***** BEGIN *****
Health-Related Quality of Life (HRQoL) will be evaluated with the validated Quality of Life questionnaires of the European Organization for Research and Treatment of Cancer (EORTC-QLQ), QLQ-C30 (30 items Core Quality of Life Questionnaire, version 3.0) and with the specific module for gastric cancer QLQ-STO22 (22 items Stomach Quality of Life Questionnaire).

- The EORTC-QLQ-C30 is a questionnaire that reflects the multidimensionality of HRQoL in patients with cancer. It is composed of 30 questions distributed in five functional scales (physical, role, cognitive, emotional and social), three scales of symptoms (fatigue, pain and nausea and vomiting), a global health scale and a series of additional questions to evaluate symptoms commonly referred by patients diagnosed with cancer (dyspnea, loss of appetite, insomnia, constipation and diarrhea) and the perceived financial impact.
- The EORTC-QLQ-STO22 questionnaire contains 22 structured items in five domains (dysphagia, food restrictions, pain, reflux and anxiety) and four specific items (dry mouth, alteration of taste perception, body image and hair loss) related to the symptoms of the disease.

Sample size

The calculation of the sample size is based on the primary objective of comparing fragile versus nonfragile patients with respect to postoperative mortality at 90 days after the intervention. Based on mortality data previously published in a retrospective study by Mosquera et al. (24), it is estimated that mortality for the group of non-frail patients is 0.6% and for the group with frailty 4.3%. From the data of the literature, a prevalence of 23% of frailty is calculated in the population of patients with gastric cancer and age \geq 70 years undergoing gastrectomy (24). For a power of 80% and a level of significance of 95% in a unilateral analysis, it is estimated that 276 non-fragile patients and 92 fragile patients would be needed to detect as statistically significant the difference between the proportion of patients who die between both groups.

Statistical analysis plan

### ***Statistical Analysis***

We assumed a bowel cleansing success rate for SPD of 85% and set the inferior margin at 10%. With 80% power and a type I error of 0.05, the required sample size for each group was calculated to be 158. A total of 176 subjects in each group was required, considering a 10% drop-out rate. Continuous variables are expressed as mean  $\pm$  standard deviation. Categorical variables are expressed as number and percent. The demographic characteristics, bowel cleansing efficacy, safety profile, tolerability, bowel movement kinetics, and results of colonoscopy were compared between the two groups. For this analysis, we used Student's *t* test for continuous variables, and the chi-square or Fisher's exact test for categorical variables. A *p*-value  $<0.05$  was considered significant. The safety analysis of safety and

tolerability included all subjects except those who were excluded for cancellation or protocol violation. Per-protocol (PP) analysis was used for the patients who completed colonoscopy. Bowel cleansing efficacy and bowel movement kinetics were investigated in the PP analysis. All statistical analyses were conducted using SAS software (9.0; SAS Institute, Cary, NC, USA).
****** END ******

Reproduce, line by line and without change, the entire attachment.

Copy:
Health-Related Quality of Life (HRQoL) will be evaluated with the validated Quality of Life questionnaires of the European Organization for Research and Treatment of Cancer (EORTC-QLQ), QLQ-C30 (30 items Core Quality of Life Questionnaire, version 3.0) and with the specific module for gastric cancer QLQ-STO22 (22 items Stomach Quality of Life Questionnaire).

- The EORTC-QLQ-C30 is a questionnaire that reflects the multidimensionality of HRQoL in patients with cancer. It is composed of 30 questions distributed in five functional scales (physical, role, cognitive, emotional and social), three scales of symptoms (fatigue, pain and nausea and vomiting), a global health scale and a series of additional questions to evaluate symptoms commonly referred by patients diagnosed with cancer (dyspnea, loss of appetite, insomnia, constipation and diarrhea) and the perceived financial impact.
- The EORTC-QLQ-STO22 questionnaire contains 22 structured items in five domains (dysphagia, food restrictions, pain, reflux and anxiety) and four specific items (dry mouth, alteration of taste perception, body image and hair loss) related to the symptoms of the disease.

Sample size

The calculation of the sample size is based on the primary objective of comparing fragile versus nonfragile patients with respect to postoperative mortality at 90 days after the intervention. Based on mortality data previously published in a retrospective study by Mosquera et al. (24), it is estimated that mortality for the group of non-frail patients is 0.6% and for the group with frailty 4.3%. From the data of the literature, a prevalence of 23% of frailty is calculated in the population of patients with gastric cancer and age \geq 70 years undergoing gastrectomy (24). For a power of 80% and a level of significance of 95% in a unilateral analysis, it is estimated that 276 non-fragile patients and 92 fragile patients would be needed to detect as statistically significant the difference between the proportion of patients who die between both groups.

Statistical analysis plan

### ***Statistical Analysis***

We assumed a bowel cleansing success rate for SPD of 85% and set the inferior margin at 10%. With 80% power and a type I error of 0.05, the required sample size for each group was calculated to be 158. A total of 176 subjects in each group was required, considering a 10% drop-out rate. Continuous variables are expressed as mean  $\pm$  standard deviation. Categorical variables are expressed as number and percent. The demographic characteristics, bowel cleansing efficacy, safety profile, tolerability, bowel movement kinetics, and results of colonoscopy were compared between the two groups. For this analysis, we used Student's *t* test for continuous variables, and the chi-square or Fisher's exact test for categorical variables. A *p*-value  $<0.05$  was considered significant. The safety analysis of safety and

tolerability included all subjects except those who were excluded for cancellation or protocol violation. Per-protocol (PP) analysis was used for the patients who completed colonoscopy. Bowel cleansing efficacy and bowel movement kinetics were investigated in the PP analysis. All statistical analyses were conducted using SAS software (9.0; SAS Institute, Cary, NC, USA).